I have been denied a generation. So has my wife; my two daughters and my son. So far, over half of that generational timeframe is irrevocably gone.

15 years.

Certainly we will not be able to recover the other half either. I wonder at times if it is sufficient time to acknowledge the painful truth, that one true potential for a generation has irrefutably been taken away?

Fifteen years is time enough for a newborn to come into the initial stages of adulthood. Experience, multiple birthdays; pre-school; Kindergarten; Junior & Senior High School; and if especially gifted, the start of advanced post secondary education.

But more than scholastic value, fifteen years should afford a young child the opportunity to learn about being part of a loving family; one with parents and siblings who love them and seek the best for them. Fifteen years would allow for the transition from child to a teenager, and all the confusing hormonal onslaughts that go along with the crossing of that threshold. Possibly including the joy and pain of a first love gained and lost.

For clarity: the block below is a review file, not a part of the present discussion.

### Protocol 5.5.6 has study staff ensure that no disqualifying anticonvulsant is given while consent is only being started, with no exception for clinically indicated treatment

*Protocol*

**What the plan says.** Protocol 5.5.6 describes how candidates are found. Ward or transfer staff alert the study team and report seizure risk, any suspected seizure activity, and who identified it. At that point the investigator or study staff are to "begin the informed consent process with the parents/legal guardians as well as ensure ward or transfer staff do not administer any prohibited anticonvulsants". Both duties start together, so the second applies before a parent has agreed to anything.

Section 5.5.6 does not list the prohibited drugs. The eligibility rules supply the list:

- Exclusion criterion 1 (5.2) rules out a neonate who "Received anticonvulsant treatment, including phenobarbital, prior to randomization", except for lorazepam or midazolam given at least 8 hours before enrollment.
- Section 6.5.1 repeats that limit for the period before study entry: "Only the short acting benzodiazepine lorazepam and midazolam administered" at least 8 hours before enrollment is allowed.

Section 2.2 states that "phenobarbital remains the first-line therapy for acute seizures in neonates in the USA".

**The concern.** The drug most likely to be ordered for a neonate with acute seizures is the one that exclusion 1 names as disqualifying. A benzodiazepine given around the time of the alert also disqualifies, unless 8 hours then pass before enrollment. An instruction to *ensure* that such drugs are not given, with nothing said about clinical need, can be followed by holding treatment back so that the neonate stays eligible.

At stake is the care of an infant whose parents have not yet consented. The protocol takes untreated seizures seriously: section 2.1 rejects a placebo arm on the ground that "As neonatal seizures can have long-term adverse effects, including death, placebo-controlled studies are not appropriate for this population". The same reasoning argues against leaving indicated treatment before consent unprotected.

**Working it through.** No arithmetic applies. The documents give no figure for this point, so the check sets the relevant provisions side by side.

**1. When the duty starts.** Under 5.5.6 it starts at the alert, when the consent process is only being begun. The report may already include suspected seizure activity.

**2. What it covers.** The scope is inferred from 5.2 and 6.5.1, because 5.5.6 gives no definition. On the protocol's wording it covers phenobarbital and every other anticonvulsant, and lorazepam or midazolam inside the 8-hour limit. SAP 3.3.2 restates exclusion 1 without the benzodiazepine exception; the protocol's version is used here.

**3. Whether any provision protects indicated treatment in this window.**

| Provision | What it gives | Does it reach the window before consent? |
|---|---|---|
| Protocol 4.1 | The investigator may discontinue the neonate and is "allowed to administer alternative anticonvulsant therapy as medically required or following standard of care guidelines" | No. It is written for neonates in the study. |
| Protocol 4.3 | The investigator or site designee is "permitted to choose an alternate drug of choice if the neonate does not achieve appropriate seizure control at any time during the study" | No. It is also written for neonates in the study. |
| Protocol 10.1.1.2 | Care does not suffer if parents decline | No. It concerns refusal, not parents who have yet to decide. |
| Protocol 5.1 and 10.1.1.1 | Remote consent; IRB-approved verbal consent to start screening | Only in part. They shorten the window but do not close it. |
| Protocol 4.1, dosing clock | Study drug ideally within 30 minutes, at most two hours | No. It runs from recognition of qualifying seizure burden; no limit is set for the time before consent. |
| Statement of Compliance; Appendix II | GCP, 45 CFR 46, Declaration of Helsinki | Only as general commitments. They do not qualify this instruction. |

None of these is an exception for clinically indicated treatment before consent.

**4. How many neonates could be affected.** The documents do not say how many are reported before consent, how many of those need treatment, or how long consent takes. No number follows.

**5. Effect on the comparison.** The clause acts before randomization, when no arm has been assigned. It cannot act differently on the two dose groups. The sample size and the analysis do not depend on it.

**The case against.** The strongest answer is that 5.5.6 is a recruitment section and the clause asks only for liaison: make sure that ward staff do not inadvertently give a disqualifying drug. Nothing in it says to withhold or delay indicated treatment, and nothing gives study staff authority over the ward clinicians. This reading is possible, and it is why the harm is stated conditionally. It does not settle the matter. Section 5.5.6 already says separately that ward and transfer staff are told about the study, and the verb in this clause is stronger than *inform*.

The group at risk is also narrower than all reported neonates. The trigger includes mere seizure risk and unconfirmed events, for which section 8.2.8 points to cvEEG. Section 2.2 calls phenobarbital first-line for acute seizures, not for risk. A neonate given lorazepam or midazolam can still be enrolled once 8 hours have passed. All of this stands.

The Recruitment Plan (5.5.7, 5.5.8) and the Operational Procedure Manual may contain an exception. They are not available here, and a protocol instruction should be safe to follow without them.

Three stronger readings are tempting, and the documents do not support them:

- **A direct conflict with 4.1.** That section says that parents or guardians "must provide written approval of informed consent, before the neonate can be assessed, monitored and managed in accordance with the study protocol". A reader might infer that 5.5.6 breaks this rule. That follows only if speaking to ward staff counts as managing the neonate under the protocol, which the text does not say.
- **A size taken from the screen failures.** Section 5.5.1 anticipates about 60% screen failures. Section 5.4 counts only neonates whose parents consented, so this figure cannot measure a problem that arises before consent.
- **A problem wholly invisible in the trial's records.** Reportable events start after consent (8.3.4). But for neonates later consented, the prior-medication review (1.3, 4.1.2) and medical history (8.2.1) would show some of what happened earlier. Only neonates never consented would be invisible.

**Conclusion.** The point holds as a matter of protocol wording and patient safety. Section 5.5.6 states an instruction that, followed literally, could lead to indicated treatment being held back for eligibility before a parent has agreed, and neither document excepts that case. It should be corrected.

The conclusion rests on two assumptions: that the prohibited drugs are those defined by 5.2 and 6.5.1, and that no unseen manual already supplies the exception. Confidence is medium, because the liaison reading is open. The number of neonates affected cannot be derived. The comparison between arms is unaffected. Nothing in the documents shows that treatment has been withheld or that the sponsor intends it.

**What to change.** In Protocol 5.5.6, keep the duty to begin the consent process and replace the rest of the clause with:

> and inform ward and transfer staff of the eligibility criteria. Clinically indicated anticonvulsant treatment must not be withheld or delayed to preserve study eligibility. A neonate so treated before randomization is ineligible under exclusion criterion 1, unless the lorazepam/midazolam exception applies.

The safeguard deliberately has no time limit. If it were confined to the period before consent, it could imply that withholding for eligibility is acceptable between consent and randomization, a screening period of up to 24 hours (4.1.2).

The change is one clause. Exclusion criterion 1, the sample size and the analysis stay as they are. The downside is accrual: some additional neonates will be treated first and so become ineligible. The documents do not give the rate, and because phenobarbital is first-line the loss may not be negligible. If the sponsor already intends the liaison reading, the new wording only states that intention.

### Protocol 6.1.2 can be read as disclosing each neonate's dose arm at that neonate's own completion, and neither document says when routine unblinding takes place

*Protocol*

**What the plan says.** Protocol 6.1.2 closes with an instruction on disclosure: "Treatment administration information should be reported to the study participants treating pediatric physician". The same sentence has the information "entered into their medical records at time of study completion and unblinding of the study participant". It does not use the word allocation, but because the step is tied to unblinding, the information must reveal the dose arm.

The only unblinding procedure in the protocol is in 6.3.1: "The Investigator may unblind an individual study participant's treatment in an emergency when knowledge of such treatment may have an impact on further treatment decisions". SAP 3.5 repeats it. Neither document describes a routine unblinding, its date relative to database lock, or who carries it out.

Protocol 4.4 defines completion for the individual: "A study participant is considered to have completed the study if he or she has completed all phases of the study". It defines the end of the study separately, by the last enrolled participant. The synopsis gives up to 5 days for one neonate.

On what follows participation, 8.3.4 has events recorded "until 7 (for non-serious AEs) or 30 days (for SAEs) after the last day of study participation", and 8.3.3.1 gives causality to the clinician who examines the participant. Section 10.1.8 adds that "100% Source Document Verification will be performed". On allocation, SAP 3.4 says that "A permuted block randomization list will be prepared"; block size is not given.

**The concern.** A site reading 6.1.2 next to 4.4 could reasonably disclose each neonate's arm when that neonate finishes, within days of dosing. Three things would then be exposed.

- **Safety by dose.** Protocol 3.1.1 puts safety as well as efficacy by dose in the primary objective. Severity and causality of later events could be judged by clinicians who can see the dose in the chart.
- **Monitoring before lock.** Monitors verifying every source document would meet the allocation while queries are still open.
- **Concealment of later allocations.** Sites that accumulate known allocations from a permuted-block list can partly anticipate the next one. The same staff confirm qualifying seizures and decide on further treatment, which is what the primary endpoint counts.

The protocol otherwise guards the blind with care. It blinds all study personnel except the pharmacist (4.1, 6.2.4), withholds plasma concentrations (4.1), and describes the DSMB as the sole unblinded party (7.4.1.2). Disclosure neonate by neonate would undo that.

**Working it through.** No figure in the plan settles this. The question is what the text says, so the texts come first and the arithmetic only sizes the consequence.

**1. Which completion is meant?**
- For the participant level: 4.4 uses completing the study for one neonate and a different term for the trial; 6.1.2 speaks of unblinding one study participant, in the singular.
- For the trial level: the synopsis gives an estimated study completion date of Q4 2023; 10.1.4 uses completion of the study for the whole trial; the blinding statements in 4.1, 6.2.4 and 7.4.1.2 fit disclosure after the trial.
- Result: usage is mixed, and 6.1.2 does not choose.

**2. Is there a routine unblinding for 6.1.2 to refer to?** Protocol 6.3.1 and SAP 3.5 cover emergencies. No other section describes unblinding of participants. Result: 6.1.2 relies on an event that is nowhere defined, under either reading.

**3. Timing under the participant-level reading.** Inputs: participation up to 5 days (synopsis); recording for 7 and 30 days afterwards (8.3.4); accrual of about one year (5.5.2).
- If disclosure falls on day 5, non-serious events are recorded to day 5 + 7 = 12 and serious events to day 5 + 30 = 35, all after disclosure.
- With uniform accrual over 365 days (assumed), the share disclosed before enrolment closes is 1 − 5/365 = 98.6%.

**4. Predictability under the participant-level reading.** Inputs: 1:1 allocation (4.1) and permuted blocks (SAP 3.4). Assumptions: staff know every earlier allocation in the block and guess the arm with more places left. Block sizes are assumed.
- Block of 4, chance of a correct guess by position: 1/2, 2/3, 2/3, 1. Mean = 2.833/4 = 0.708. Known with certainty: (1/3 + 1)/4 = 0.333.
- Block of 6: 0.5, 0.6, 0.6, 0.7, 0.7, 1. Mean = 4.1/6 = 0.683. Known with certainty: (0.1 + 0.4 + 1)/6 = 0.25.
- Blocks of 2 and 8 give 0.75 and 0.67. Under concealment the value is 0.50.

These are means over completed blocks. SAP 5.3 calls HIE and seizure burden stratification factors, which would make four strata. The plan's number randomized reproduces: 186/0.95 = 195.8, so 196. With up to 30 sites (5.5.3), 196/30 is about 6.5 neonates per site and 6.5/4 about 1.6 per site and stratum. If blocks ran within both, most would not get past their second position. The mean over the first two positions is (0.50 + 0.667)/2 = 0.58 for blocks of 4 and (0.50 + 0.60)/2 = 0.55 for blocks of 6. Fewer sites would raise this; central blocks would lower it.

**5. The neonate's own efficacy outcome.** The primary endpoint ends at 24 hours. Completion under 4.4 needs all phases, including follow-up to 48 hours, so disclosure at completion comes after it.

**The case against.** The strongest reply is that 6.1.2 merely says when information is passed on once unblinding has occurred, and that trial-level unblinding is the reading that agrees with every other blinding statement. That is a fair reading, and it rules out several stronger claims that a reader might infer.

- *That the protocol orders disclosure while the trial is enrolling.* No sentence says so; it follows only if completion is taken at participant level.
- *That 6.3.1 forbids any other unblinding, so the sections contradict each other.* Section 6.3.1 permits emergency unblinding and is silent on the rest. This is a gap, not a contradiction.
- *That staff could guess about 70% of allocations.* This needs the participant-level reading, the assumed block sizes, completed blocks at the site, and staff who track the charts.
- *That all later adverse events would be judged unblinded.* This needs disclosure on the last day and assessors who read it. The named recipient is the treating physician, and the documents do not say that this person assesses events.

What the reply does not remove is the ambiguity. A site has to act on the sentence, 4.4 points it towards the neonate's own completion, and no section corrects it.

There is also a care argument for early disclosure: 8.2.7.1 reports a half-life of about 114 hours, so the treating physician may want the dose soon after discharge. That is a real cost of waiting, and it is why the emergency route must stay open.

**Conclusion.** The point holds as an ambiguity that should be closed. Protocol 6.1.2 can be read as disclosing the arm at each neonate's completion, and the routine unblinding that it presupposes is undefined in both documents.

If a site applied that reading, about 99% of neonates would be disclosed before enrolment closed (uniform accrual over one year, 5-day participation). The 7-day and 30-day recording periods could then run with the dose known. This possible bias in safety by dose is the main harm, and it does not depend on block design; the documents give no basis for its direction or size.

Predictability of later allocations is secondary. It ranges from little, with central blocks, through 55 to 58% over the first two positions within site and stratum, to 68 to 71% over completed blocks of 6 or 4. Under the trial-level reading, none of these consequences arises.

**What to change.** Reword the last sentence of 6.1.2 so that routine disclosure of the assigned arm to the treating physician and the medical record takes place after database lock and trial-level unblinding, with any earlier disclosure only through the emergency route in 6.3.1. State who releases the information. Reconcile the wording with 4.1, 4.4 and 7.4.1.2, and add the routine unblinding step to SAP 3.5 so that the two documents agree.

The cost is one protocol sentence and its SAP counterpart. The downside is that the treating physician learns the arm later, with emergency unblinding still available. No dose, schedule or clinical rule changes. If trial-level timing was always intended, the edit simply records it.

Fifteen years can accommodate life lessons that instil a sense of identity. One that is gained through laughter and tears; triumphs and disappointments; times of confusion and times of clarity. These span of years could provide a map which unquestionably point to a Divine imprint on that individual. A map that is not so much directional, but revelatory; thereby showcasing who the person is; defining their purpose; launching them into their calling; establishing their lifelong relationships.

Fifteen years ago today, suddenly and without warning, Isaac Winston Edwards, our youngest son, was cut off from his generation. We were robbed of his infectious laughter; the sense of joy in his presence; the completeness of our family. He would have been 17 years old this coming September and one always wonders what he would look like. Would he be as tall as his brother? Would he still be the centre of giggling attention he was at 21 months? Would he have found his own unique, voice that he alone would impact the world with? What would he sound like as a man?

Sadly, his generation will never know. Neither will ours. But there is always Joy in the midst of sorrow, because our family is of the mind that we will be reunited once again. Not in this sphere of existence, but in a place that banishes all forms of sorrow. A place where we will be a complete family again.

Isaac, you are desperately missed and deeply loved.
Mom, Dad, Rebekah, Naomi, Ethan

Rev 21: 4 “He will wipe every tear from their eyes, and there will be no more death or sorrow or crying or pain. All these things are gone forever.”